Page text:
Saturday, December 17, 2011

A modern genetics problem

This problem was on the final exam of our new Fundamentals of Genetics course.  It's an example of what I'd like our students to be able to do.

(10 points)  The ideogram above shows a normal child’s genome, with her chromosomes coloured by 23andMe to show the results of genotyping her DNA and the DNAs of her maternal grandparents.  Blue segments indicate blocks of alleles shared with her maternal grandmother, and white segments indicate blocks of alleles shared with her maternal grandfather.  Hatched segments could not be analyzed because they have too few SNPs.

a. (1 point)  What genetic process is responsible for these blocks of alleles?

b. (2 points)  When and where did this process occur?

c. (2 points)  What property of the child’s maternal chromosomes 11 and 14 is unexpected?  Why is this property unexpected?

d. (4 points)  Suggest two different kinds of events that could explain this unexpected property.  Give rough estimates of the probabilities of the events you propose.

e. (1 point)  The black triangles above some chromosomes show the locations of SNPs linked to effects on nose shape.  What do these predict about the child’s appearance?

What genetics should all our students learn? ("Stop, we're teaching the wrong stuff!")

Several years ago I was asked to take charge of developing a new second-year 'fundamentals of genetics' course, to replace our program's long-standing third-year course (a legacy from David Suzuki and Tony Griffiths).  So I put together a committee of genetics instructors (profs, sessionals, a TA), and we developed a new set of learning objectives and an ordered list of topics to be covered (a syllabus).  The committee then disbanded , leaving me to implement its work, first as a small pilot class (last winter) and then as a regular course (just finished).

We thought we had been quite radical, because we'd made a very big change in how our course would teach the two big concepts students needed to master - how genotype determines phenotype and how genetic information is inherited.  Traditional genetics courses start with Mendel, and, following in Mendel's footsteps, use analysis of crosses to reveal all the basic concepts of classical genetics; this is Suzuki's 'Genetic Analysis' approach.  Our new syllabus began not with Mendel but with three weeks about how genotype determines phenotype (no crosses yet), followed by two weeks just about how inheritance works (leaving phenotypes out entirely)  Only then would it introduce Mendelian genetics, and then use the standard genetic analysis framework to teach the more complex concepts.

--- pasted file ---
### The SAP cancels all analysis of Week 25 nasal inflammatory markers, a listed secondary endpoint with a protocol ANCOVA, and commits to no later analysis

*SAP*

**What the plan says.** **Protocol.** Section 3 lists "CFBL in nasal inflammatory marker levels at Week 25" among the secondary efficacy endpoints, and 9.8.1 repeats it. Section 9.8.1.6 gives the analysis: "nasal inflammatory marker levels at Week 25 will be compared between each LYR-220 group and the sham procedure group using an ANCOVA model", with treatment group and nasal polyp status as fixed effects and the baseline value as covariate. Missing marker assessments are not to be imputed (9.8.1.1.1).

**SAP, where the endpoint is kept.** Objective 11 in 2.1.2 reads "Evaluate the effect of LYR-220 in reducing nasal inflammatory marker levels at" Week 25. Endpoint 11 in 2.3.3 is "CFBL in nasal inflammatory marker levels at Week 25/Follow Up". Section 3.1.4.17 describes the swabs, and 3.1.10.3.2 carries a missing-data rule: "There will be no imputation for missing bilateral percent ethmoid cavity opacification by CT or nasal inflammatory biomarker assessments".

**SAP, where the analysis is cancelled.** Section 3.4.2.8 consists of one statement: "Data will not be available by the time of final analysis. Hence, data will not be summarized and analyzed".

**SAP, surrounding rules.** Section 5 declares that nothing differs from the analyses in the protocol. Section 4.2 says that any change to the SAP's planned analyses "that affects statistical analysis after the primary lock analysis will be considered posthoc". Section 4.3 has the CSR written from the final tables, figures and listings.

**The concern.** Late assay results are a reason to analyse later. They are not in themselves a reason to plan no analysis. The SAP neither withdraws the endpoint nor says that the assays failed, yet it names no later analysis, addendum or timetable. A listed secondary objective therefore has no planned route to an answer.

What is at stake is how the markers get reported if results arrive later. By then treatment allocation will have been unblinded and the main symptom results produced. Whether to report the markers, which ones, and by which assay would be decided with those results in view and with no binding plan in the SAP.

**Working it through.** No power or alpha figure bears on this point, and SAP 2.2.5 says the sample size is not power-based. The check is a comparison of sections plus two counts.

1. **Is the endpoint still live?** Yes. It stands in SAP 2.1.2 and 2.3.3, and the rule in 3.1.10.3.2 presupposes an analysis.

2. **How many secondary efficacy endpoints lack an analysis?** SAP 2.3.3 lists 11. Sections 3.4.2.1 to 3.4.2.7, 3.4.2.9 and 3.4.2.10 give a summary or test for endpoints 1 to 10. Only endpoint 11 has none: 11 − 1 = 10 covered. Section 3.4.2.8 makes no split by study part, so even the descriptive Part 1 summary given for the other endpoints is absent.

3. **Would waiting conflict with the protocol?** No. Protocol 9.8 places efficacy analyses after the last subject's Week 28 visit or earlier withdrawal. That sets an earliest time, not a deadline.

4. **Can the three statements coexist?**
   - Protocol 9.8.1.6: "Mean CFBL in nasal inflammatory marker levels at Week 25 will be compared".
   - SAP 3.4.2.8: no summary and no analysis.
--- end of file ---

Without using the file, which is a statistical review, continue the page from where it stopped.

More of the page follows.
It wasn't until I started to teach the pilot section that I realized we'd been much too conservative.  We'd simply assumed that the goal was to teach students the standard 'classical genetics' concepts.  But what we should have done is first thought long and hard about what students should be learning in a modern 'fundamentals of genetics' course.  That is, what genetics facts and concepts will our students actually use, not just in later courses but in the rest of their lives?

Way back, the answer was that students needed to learn genetic analysis, for two reasons:  First, analysis of how phenotypes are inherited in crosses used to be the most powerful tool for understanding how organisms work.  Even if students weren't going to go on to do this analysis themselves, as biologists they needed to understand how it was done.  And following in the footsteps of the great geneticists was thought to be the best way to learn it.  Second, genetic analysis is hard, and learning to do it trains the mind in rigorous thinking.  Genetics students' experience at solving complex genetic problems was expected to make them better at solving all kinds of problems, in everyday life as well as academia.

Although genetics has changed dramatically, this motivation has largely been left unquestioned.  Although I didn't buy the 'following in the footsteps' part, I accepted the rest.  But the importance of classical genetic analysis to biology is shrinking day by day, displaced by powerful molecular methods.  Worse, improved understanding of students' learning suggests that most genetics students pass their exams using pattern-matching rather than the general problem-solving skills we thought they were developing.

So, what should today's biology students take away from a 'fundamentals of genetics' course?  What will they use in later courses?  What will they use in the rest of their lives?  Are there other concepts that every educated person know about?

So here's a partial list of learning objectives for a modern course in the fundamentals of genetics.  Yes, I know these aren't all phrased as actions students should be able to do, they aren't in a sensible order, the list is incomplete, and the syntax isn't even consistent.  PLEASE give me suggestions for improvement in the comments.
  • Students should be able to detect basic errors in news coverage of genetics stories.
  • Students should be able to understand why a genetic test or sequencing aids medical diagnosis and treatment.
  • They should understand how genetic differences affect health risks.
  • Which genetic principles apply to all organisms.
  • The extent to which the differences between individuals (humans and other species) are due to differences in their genes.
  • How the phenotypes of diploid organisms are affected by interactions between different versions of a single genes, and between different versions of different genes.
  • How offspring inherit genetic information from their parents (how meiosis and mating work).
  • How genes and genomes change over the generations and over evolutionary time.
  • At a simple level, how control of gene expression leads to differentiated phenotypes (a special case of gene interactions).
  • They should be able to think about ethical and societal issues arising from genetics.